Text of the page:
Associations of perceived work stress and work schedule with dietary habits

Katri Hemiö

Research output: ThesisDoctoral ThesisCollection of Articles


Work conditions can have a substantial impact on workers’ lifestyles and thus, on the development of chronic diseases. One important determinant of the risk of chronic disease is diet. The aim of this thesis was to examine the role that perceived work stress and work schedule may play in workers’ dietary habits in a shift-work intensive workplace. In order to facilitate reliable evaluation of workers’ dietary habits, a brief food intake questionnaire (FIQ) was also validated. This thesis is based on data from a screening and prevention programme for chronic diseases implemented in a Finnish airline company between 2006 and 2008. The programme consisted of a health assessment of the participants and a discussion on the health assessment results with an occupational health physician or nurse. The assessment involved measurements of height, weight, waist circumference and blood pressure; blood tests; comprehensive questionnaires covering work, work schedule, sleep, perceived stress, stress symptoms, diseases, medication, lifestyle habits; the type 2 diabetes risk score FINDRISC; and a fasting glucose measurement. An FIQ was filled in by the participants whose risk of type 2 diabetes was elevated and by the participants who took part in the FIQ validation study. The follow-up study was carried out in 2009 to 2010. The health assessment was similar to that at baseline except that the study questionnaire was extended to include the FIQ and more detailed work-related questions. Cross-sectional data were used for the FIQ validation study (n=77); the shift schedules and dietary habits study (n=1478); and the recovery from work, sleep and dietary habits study (n=1342). The effect of work stress changes on dietary habits was evaluated in a prospective design, with a 2.4-year follow-up (n=366). The relative validity of the FIQ, using a seven-day food diary as a reference method, was shown to be acceptable for estimating participants’ food intake. Based on the FIQ answers, nutrient intake models were created separately for men and women; for proportions of energy from fat, saturated fat and sucrose; as well as for amount of fibre, vitamin C, iron, and vitamin D. These models were used to calculate the estimated nutrient intakes of the workers in the study cohort. The dietary habits of the work schedule groups differed and were better among the day workers. Male shift workers’ fruit and vegetable consumption was lower than that of male day and in-flight workers. Older age was associated with higher vegetable and fruit consumption among both men and women. The quality of fat in the day workers’ diets was better than that in the shift or in-flight workers’ diets. Poor recovery from work and sleep problems were associated with many unhealthy dietary habits, including more eating occasions, higher fast food and sweet consumption, and lower fruit and vegetable consumption among men; and more eating occasions, higher fast food, desserts, and sweet consumption among women. During over two years of follow-up, an increase in stress and decrease in work ability were associated with an increase in fat and saturated fat intake among men, as well as an increase in night shifts was associated with increased fat and saturated fat intake among women. In conclusion, shift schedule, higher perceived stress, poor recovery from work, sleep problems, and reduced work ability were associated with worse dietary habits, especially among men. The effects were seen as reduced consumption of fruit and vegetables as well as a higher fat and saturated fat intake. Shift workers’ risk of coronary heart diseases has already been proven, and this effect may be partly mediated by poor diet. The increase in saturated fat in parallel with increased work stress observed in this study may increase this risk among shift workers. Therefore, occupational health services should incorporate diet quality assessment into routine health examinations, together with dietary counselling targeted especially towards workers with high levels of stress.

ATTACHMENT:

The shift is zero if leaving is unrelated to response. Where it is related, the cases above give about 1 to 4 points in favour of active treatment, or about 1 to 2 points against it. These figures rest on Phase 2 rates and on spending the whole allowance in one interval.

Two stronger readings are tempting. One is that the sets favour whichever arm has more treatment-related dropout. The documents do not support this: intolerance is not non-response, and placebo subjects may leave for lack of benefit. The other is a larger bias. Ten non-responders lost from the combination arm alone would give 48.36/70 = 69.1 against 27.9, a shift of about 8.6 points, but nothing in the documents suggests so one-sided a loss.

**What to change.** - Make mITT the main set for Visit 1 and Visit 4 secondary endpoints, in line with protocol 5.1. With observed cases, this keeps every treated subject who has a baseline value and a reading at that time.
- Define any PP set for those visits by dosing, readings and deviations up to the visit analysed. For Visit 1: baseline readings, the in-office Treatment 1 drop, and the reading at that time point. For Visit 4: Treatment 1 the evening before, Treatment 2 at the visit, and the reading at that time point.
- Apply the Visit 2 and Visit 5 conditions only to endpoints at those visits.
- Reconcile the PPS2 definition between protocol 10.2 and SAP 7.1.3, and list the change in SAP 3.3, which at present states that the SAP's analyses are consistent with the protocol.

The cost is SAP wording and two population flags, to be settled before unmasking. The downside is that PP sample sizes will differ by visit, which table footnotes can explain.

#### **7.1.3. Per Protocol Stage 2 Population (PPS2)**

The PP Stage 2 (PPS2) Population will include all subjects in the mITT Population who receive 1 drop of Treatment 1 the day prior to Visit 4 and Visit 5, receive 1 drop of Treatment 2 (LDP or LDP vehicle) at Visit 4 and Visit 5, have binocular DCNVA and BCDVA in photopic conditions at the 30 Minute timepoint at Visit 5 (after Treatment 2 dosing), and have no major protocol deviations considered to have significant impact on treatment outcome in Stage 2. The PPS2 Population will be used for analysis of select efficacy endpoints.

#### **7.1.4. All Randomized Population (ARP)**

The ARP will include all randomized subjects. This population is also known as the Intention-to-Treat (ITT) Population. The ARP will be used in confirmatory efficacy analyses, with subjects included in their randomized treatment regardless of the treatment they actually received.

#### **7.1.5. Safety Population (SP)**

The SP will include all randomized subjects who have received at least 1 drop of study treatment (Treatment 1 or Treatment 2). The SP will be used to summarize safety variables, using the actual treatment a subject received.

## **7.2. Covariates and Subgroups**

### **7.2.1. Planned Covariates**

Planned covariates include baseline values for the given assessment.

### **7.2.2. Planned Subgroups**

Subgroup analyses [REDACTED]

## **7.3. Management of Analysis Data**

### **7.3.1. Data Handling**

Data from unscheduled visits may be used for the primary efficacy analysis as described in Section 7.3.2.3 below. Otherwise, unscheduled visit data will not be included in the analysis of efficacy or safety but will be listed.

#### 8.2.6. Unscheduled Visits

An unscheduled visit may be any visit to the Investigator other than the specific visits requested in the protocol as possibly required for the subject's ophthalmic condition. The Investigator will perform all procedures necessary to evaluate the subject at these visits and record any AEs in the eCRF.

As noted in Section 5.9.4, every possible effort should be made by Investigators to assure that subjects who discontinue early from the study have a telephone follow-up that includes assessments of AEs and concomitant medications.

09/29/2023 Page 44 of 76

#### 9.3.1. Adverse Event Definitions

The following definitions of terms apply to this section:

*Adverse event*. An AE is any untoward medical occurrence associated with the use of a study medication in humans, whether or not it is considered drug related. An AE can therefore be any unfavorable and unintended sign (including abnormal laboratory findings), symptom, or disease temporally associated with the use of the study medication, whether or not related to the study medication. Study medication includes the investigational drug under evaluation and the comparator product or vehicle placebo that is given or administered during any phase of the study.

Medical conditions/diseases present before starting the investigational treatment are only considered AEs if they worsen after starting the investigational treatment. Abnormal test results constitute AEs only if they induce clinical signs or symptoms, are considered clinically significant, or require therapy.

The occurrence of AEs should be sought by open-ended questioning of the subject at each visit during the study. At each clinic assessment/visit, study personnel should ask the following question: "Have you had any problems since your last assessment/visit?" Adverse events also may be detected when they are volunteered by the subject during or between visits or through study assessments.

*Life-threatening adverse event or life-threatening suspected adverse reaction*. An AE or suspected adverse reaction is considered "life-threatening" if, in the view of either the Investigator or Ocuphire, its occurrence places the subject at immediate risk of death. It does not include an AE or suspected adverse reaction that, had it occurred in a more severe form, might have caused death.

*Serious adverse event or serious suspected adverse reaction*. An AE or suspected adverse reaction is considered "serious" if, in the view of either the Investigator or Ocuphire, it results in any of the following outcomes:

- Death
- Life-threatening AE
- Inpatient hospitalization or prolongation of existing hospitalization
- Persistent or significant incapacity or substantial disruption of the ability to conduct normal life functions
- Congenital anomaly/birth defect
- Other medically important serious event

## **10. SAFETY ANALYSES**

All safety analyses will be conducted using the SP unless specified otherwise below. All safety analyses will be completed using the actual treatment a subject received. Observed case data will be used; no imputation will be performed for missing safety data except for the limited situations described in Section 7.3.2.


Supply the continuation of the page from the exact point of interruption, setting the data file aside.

Original languageEnglish
  • Lindström, Jaana, Supervisor, External person
  • Puttonen, Sampsa, Supervisor, External person
Place of PublicationHelsinki
Print ISBNs978-951-51-6068-3
Electronic ISBNs978-951-51-6069-0
Publication statusPublished - 2020
MoE publication typeG5 Doctoral dissertation (article)

Bibliographical note

M1 - 87 s. + liitteet

Fields of Science

  • Aviation
  • Diabetes Mellitus, Type 2
  • Dietary Fats
  • Eating
  • Feeding Behavior
  • Food
  • Fruit
  • Occupational Health
  • Physical Examination
  • Risk Factors
  • Shift Work Schedule
  • Sleep
  • Sleep Wake Disorders
  • Vegetables
  • Work
  • 3142 Public health care science, environmental and occupational health
  • 3121 Internal medicine

Cite this